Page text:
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Should Investors Fear $100 Oil?

Kevin Rosenbaum, CFA, CAIA

Kevin Rosenbaum

Answers to our clients’ questions about market action and the market environment in a few paragraphs every two weeks.

No. Although crude oil prices above $100* a barrel will pinch consumer pockets, investor anxiety on this topic is both premature and exaggerated.

To be sure, the rally in oil prices has been impressive. Since the bottom of the energy commodity downturn in first quarter 2016, the cost of Brent crude has tripled to $84 a barrel. This rise came as producers curtailed investment in new wells to a greater extent than ever before and as global demand grew at an above-average pace. In recent weeks, prices have reacted to data indicating Iranian exports have dropped more than expected, due to buyers looking to comply with a US sanctions deadline in November. This, in combination with concerns about Venezuela’s plummeting oil production, has led to renewed speculation on whether other OPEC member countries and Russia could easily offset a global shortfall.

Still, fearing a $100 barrel is premature. Crossing that threshold this quarter would imply at least a 21% jump in Brent crude prices. A quarterly increase of that magnitude for oil is rare, occurring just 15 times in the 30 years of existing data. And, of those 15, only a few followed periods of strong performance similar to what markets have experienced recently. Beyond the historical record, the US government forecasts that global supply will outstrip demand next year, adding to existing oil inventories and putting downward pressure on prices. Indeed, no bank or research house is currently forecasting $100 oil this year or next, at least according to forecasts available on Bloomberg.

Of course, what are forecasts for if not to be wrong? Assuming oil prices climb to $100 a barrel, a greater share of household income would be needed to buy the same amount of petroleum products, all else equal. Businesses, too, would be impacted, not least because transportation costs would rise. But the hit to growth isn’t what TV pundits frequently suggest. In the history of Brent crude, there are only 19 quarters when inflation-adjusted prices averaged above $100 a barrel. During those quarters, global GDP grew at an average annual pace of 2.6%. This is a respectable result, considering global GDP has grown only at a 3.0% clip when prices averaged below $100.

Equity markets have also held up well. Using the MSCI All Country World Index as a global proxy, equity markets returned 0.5%, on average, across the 19 high oil price quarters. This result, compared to the 2.5% equity markets returned in all other quarters, leaves much to be desired at first glance. But, the quarters with high oil prices coincided with two of the worst quarterly market performances in history—the start of the global financial crisis in third quarter 2008 (-16.5%) and the start of the sovereign debt panic in third quarter 2011 (-17.3%), neither of which were linked to oil prices. Excluding those two quarters, equity markets have slightly outperformed in high oil price environments.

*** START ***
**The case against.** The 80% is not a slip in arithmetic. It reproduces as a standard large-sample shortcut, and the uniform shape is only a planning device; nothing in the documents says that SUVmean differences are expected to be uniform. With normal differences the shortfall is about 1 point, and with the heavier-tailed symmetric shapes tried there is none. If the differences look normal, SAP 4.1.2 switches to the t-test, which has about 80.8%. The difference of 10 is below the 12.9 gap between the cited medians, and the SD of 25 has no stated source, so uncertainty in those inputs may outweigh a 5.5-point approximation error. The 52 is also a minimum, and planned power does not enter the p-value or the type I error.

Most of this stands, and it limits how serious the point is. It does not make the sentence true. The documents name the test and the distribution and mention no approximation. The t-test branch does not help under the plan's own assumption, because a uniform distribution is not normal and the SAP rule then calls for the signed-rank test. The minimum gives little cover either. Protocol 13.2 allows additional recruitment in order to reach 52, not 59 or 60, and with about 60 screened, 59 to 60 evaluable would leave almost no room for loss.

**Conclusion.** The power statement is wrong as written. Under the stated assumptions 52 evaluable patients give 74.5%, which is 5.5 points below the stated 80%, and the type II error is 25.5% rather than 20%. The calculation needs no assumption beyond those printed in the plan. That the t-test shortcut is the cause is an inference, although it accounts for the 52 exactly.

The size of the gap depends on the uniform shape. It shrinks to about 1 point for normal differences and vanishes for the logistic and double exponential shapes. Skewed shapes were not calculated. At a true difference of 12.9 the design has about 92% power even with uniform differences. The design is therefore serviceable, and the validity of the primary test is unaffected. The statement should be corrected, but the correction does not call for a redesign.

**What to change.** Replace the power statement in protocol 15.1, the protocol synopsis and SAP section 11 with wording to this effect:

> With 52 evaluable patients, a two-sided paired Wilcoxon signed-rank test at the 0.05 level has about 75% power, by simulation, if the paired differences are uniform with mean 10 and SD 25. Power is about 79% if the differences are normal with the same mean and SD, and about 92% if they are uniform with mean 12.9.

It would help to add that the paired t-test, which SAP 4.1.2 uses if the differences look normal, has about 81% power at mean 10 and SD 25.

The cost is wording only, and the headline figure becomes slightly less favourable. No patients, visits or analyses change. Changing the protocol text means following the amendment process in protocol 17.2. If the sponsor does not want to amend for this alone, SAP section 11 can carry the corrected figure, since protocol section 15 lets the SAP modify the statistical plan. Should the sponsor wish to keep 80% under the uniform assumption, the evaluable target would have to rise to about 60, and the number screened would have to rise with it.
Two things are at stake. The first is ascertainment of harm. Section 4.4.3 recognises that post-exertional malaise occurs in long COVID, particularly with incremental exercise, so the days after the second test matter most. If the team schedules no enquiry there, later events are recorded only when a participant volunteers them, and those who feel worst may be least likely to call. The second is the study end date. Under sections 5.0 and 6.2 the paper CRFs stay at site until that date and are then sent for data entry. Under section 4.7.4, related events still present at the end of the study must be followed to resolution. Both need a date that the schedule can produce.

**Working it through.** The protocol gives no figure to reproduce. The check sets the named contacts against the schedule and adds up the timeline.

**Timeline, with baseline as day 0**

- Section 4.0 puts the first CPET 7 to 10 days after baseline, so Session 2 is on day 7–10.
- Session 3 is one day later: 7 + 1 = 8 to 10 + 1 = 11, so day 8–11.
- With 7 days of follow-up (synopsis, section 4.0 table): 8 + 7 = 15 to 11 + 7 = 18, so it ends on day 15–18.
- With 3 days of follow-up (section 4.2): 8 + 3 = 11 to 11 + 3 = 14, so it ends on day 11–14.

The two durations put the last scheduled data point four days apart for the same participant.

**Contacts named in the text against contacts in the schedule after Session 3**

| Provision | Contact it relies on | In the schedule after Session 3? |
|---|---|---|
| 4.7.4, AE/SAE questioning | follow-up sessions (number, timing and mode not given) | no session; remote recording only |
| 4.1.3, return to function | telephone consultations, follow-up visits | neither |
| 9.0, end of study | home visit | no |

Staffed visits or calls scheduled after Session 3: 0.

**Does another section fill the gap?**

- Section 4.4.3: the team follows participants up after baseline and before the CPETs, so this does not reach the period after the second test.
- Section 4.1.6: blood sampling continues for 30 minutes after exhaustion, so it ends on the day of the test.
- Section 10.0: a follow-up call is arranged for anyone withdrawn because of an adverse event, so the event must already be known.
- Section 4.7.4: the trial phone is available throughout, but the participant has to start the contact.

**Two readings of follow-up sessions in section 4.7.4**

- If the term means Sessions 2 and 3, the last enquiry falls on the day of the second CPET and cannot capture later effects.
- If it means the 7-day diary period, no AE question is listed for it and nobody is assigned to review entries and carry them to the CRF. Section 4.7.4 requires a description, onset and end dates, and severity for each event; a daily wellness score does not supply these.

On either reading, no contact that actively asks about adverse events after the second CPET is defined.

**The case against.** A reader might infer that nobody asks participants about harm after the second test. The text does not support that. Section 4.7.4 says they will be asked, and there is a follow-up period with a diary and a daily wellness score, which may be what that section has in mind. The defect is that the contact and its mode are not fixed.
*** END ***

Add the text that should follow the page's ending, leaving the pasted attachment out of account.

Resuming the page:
But the resilience of global equity markets in broad terms does mask dispersion. High oil price environments have challenged many developing countries, with the MSCI Emerging Markets Index returning just 1.0% per quarter, on average. This result, which excludes the disastrous two quarters mentioned previously and coincides with strengthening USD conditions, lagged its average finish across all other quarters by just over 300 basis points. Heavyweights China, Korea, and Taiwan, which collectively make up roughly 60% of the index’s current market capitalization and are all net importers of oil, all fell victim to this pattern of underperformance.

All this is not to say that investors should welcome $100 oil. To the contrary, a high oil price will no doubt be more of a drag on global growth and asset performance than a low oil price, all else equal. Yet, investor fears of $100 oil are both premature and exaggerated, as markets are rarely responsive to changes in just one variable. Instead, markets reflect the health of a multitude of variables, whose interdependence vary through time. When high oil prices occur alongside other prominent warning signs, then investors should pay close attention.

* All prices and returns are in USD terms.

Kevin Rosenbaum, Deputy Head of Cambridge Associates’ Capital Markets Research